I was staring at an archaic diagnostic system on a 1992 Volvo 940 wagon. It was located underneath the hood, inside a plastic cover, with six little holes for each one of the six digits, along with a cheap plastic wand.
What came out was morse code. Three little reds, stop. One little red, stop. Two little reds, stop. Code 312. Time to visit the brickboard, where the code could be translated to about fifteen different potential issues.
21 model years later, and we’re still not quite there yet.
For every Junkyard Find of, say, a Malaise Era bomb that fired several torpedoes into the already leaky hull of a once-great car company, there will be at least one reader who writes a comment that goes something like “I bought one of these cars new, and it went 300,000 trouble-free miles on logging roads in Trinity County. This car’s bad image was undeserved, folks!” Just as it’s possible to have fun with a rented Corolla (just kidding, there is no way to have fun of any sort in a rented Corolla), it’s possible for a first-gen Excel or Sterling 827 to survive like a Slant-Six Valiant sedan. (Read More…)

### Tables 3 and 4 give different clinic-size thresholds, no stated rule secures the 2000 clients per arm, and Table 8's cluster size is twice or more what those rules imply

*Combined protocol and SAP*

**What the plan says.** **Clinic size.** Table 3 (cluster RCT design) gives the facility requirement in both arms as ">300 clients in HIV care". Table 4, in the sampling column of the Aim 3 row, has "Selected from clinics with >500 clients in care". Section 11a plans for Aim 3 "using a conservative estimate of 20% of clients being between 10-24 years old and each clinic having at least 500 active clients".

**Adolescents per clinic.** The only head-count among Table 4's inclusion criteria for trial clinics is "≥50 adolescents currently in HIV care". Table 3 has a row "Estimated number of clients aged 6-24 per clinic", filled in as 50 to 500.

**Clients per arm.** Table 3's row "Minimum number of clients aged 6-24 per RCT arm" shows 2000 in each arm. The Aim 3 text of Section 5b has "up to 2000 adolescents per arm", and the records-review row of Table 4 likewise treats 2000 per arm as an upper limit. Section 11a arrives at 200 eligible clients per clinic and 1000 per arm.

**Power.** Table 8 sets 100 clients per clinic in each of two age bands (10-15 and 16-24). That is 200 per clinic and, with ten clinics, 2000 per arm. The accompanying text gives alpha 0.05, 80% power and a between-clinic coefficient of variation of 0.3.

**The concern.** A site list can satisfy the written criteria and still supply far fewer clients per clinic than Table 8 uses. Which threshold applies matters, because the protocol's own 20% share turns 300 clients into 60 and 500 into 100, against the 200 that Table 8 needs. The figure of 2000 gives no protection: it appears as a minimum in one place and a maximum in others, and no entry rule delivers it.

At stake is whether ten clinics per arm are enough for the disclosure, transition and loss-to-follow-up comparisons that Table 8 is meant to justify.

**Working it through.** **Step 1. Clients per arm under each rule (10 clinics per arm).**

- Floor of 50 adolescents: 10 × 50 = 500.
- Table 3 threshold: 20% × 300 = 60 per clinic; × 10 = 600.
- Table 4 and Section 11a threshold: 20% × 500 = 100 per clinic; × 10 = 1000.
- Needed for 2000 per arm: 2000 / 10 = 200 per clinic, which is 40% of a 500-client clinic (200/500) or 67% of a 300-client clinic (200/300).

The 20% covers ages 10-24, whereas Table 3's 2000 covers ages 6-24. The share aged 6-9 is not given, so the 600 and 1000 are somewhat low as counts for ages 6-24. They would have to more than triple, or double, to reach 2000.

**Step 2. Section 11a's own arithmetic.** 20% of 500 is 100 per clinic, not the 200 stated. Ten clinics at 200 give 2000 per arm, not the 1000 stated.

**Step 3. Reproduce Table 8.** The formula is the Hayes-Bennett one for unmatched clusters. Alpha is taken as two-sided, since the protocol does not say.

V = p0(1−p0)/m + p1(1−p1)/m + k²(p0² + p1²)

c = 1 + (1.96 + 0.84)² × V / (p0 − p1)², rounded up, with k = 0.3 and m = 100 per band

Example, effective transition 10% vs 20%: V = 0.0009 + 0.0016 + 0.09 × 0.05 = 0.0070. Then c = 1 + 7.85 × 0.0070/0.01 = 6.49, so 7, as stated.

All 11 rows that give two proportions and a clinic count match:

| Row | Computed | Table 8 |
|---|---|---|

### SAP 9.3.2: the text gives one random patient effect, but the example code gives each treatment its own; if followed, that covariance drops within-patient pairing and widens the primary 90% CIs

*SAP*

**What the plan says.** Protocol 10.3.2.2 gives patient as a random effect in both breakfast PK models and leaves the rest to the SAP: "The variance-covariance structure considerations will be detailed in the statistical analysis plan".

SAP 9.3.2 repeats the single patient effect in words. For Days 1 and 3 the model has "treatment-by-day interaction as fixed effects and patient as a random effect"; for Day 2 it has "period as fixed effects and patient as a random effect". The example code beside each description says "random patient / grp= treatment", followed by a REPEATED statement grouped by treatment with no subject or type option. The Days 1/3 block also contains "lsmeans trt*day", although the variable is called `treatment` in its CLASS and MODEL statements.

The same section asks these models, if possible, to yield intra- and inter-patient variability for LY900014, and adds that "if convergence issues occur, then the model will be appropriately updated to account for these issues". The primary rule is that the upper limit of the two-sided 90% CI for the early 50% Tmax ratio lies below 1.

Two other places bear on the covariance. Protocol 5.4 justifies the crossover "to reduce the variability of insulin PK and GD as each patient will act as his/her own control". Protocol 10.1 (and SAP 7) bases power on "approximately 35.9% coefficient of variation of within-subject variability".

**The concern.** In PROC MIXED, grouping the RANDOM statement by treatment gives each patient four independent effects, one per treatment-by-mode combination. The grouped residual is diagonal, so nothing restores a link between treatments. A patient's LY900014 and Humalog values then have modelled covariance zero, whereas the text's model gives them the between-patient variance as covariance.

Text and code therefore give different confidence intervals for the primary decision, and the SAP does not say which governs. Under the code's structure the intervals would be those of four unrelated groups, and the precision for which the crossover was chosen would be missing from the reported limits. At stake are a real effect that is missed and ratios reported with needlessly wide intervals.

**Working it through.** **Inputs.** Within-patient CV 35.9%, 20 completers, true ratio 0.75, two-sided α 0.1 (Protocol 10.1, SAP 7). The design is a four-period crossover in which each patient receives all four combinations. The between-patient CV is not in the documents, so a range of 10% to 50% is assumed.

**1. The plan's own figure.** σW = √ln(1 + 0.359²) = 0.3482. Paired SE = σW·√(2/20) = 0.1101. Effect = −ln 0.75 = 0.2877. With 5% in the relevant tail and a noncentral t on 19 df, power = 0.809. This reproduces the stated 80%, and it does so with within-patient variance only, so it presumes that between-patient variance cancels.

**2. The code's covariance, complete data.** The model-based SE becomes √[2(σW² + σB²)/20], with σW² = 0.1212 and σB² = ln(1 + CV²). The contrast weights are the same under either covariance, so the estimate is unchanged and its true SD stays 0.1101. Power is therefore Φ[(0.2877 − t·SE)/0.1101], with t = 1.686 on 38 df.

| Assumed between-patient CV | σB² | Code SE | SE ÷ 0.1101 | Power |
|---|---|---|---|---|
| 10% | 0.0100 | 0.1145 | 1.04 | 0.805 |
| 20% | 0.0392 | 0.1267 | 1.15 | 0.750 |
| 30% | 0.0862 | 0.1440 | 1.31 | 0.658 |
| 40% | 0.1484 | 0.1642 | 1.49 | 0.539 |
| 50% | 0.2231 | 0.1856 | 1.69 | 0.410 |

In recent years, there was no way any car customizer in the world was going to come close to the absurd lengths that practitioners of Bōsōzoku Style in Japan went to when modifying their vehicles. Six exhaust pipes sticking ten feet straight up out of a slammed Corona with an octo-wing? Not enough! That’s a shame for patriotic Americans, because we once ruled the world when it came to brain-scrambling, utterly senseless customized vehicles. But wait! The love of 84s and old-timey lowrider-style kandy paint in Houston has led to a renaissance, and the SLAB (Slow, Loud, And Bangin’) may be knocking the Bōsōzoku Style machines off their pedestal. (Read More…)